Elizabeth J. D'Amico

Photo of Elizabeth D'Amico
Senior Behavioral Scientist
Santa Monica Office

Education

Ph.D. in Clinical Psychology, University of Texas

Media Resources

This researcher is available for interviews.

To arrange an interview, contact the RAND Office of Media Relations at (310) 451-6913, or email media@rand.org.

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Overview

Elizabeth D'Amico is a senior behavioral scientist at the RAND Corporation and a licensed clinical psychologist. D'Amico is nationally recognized for her work developing, implementing, and evaluating interventions for adolescents. She is a member of the Motivational Interviewing Network of Trainers (MINT) and the interventions she has developed all utilize motivational interviewing (MI).

D'Amico has evaluated several MI interventions with adolescents and young adults in a variety of settings, including middle schools, primary care, homeless shelters, and teen court. She recently developed and tested a group intervention for urban Native American adolescents that integrated MI and traditional healing practices. She has also conducted epidemiological work to examine predictors and consequences of adolescent substance use. She is the principal investigator of a large longitudinal study that examines substance use patterns over 14 years among youth from sixth grade through age 24. Her most recent work has focused on the effects of medical marijuana advertising on adolescents' marijuana use. 

In 2016, D'Amico was recognized as a Fellow of the American Psychological Association for Division 50 (Society of Addiction Psychology). She recently expressed her views on how to talk to adolescents about marijuana legalization on the PBS news hour for the "In My Humble Opinion" (#IMHO) series. D'Amico received her Ph.D. in clinical psychology from the University of Texas.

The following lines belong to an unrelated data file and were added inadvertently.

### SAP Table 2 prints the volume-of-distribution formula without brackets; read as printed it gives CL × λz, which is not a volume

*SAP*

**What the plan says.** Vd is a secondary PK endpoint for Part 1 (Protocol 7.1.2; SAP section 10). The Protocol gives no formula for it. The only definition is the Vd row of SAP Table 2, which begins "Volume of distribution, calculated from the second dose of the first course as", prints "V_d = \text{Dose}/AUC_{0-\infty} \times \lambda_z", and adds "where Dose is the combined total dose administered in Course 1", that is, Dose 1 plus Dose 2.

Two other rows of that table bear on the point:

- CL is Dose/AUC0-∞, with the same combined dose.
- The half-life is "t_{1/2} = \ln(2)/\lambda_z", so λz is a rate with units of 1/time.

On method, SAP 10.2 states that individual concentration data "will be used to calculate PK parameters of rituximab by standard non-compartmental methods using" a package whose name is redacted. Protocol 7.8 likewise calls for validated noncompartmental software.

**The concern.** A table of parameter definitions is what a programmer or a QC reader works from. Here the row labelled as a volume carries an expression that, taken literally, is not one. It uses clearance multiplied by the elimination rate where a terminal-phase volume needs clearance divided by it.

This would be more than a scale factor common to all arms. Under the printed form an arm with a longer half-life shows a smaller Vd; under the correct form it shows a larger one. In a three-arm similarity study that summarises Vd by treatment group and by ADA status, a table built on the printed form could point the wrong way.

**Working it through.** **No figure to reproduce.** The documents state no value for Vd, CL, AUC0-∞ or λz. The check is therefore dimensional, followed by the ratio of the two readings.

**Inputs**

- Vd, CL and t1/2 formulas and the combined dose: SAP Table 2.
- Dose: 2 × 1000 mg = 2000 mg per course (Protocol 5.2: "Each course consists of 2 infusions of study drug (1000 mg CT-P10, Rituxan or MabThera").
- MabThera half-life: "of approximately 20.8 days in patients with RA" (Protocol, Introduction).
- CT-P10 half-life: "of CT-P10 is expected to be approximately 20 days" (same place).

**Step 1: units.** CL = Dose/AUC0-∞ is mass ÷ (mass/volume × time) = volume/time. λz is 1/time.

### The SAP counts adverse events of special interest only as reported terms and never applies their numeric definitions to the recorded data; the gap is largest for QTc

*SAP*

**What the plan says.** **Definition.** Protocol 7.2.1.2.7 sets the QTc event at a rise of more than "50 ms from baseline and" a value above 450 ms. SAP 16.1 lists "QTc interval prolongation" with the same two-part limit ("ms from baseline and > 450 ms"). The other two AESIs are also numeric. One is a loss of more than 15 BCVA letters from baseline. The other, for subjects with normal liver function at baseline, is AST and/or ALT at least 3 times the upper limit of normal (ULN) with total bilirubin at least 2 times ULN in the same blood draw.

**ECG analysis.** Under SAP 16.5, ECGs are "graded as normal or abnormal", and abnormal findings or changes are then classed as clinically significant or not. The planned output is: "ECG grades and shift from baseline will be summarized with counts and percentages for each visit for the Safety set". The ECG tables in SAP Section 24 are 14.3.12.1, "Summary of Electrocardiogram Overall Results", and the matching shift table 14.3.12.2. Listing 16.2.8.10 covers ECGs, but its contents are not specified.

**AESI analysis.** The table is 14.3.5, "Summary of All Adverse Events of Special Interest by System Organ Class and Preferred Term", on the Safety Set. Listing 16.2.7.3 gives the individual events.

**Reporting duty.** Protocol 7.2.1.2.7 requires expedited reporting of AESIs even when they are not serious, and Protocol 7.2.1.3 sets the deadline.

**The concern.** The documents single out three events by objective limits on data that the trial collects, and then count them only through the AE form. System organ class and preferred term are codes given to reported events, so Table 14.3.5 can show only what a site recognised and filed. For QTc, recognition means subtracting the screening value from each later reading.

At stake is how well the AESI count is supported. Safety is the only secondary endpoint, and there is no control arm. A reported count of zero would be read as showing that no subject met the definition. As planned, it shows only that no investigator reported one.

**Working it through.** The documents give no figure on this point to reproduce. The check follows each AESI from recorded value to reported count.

Recent Projects

  • Development and testing of an integrated healing and motivational interviewing group intervention for urban Native American youth
  • Testing a brief motivational interviewing intervention for at-risk adolescents in four primary care settings
  • AOD use trajectories from age 10 to 24: Multi-level predictors, health and behavioral functioning, and racial/ethnic disparities

Selected Publications

D’Amico, E. J., Tucker, J. S., Pedersen, E. R, & Shih, R. A, "Understanding rates of marijuana use and consequences among adolescents in a changing legal landscape," Current Addiction Reports, 4(4), 2017

D’Amico, E.J., Tucker, J.S., Miles, J.N.V., Ewing, B.A., Shih, R.A., & Pedersen, E.R, "Alcohol and marijuana use trajectories in a diverse longitudinal sample of adolescents: Examining use patterns from age 11 to 17.," Addiction, 111(10), 2016

D’Amico, E.J., Miles, J.N.V., & Tucker, J.S., "Gateway to curiosity: Does exposure to medical marijuana ads affect intention and use during middle school?" Psychology of Addictive Behaviors, 29(3), 2015

Troxel, W.M., Ewing, B. & D’Amico, E.J., "Examining racial/ethnic disparities in the association between adolescent sleep and alcohol or marijuana use.," Sleep Health, 1, 2015

D'Amico, E.J., Parast, L., Meredith, L.S., Ewing, B.A., Shadel, W.G., & Stein, B.S., "Screening in primary care: What is the best way to identify at-risk youth for substance use?" Pediatrics, 138(6), 2016